When most people first think of “drones,” their train of thought goes to big budget, Hollywood films where some special military group or agent uses some miracle machine to fly in and wipe out the enemy (or vice versa). While these mysterious drones-ex-machina have some elements of truth outside of Hollywood, there is so much more to the concept of drones.
In fact, with so many Universities now applying for Certificates of Authorization from the FAA to fly drones, the future is becoming crystal clear; drones are emerging as the job platform of tomorrow.
The project boom in the drone market is expected to be huge, similar to the overwhelming need for IT skilled professionals today. That is why so many Universities are developing and expanding on current drone programs, to prepare prospective graduates for the future. While these programs do have limitations, based on the current bans and rules enforced by the FAA, this has not stopped some Universities from obtaining their CoA’s to begin testing outside of the classroom. For example, the University of Alaska was recently granted permission by the FAA to open its own testing site at the UAF’s Research Station for Large Animals.
Several Universities are trying to play catch up with North Carolina State University and the University of North Dakota, both of which already have early an early start on UAS education in the United States.
And with the FAA’s initiative to find a suitable location to establish an Unmanned Air System Test Centers across the nation (to directly monitor and regulate the use of drones), the FAA is expected to open up requests from other Universities and States this summer.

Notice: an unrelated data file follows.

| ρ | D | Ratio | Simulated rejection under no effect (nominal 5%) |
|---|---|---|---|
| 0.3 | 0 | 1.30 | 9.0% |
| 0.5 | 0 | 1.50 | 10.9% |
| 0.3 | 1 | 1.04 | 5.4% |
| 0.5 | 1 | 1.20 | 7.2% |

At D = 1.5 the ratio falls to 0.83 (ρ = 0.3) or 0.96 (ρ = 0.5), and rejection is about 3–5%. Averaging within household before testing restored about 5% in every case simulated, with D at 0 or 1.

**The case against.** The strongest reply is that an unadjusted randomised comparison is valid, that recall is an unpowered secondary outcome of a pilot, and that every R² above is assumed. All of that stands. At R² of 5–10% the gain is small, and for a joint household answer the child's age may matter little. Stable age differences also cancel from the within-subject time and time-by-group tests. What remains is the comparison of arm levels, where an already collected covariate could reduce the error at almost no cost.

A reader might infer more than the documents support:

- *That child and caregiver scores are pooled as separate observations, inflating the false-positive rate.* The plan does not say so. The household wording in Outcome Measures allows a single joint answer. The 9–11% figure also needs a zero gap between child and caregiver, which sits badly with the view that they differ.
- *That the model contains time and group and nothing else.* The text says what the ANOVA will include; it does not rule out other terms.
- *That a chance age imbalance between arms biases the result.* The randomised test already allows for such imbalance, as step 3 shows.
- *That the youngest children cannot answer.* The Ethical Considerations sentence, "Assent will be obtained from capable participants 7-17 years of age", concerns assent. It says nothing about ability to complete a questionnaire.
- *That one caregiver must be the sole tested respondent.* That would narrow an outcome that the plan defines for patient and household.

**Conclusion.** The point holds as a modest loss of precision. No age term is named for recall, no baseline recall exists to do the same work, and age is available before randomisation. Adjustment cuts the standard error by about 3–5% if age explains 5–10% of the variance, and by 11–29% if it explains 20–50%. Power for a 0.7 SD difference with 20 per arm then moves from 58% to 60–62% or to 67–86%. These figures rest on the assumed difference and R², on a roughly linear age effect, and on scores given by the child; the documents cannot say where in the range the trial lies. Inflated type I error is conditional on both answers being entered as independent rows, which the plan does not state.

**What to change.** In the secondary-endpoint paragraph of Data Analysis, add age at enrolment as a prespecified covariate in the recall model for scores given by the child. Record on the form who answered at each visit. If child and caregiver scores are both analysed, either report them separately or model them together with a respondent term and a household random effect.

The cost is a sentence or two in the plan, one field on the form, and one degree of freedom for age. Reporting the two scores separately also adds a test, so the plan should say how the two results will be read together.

It is clear to see just how large the demand for qualified drone engineers, designs, and pilots is going to be. This field is rapidly advancing and the upcoming demand for these drone program graduates is going to be in extremely high demand.
More and more students are looking into programs such as offered by the University of Missouri to learn how to operate these drones, as well as the potential applications of drones. The courses will also go into details that promote the understanding of the ethical and legal issues that surround the use of drones and drone technology.
Jason is a longstanding contributor to DroneLife with an avid interest in all things tech. He focuses on anti-drone technologies and the public safety sector; police, fire, and search and rescue.
Beginning his career as a journalist in 1996, Jason has since written and edited thousands of engaging news articles, blog posts, press releases and online content.
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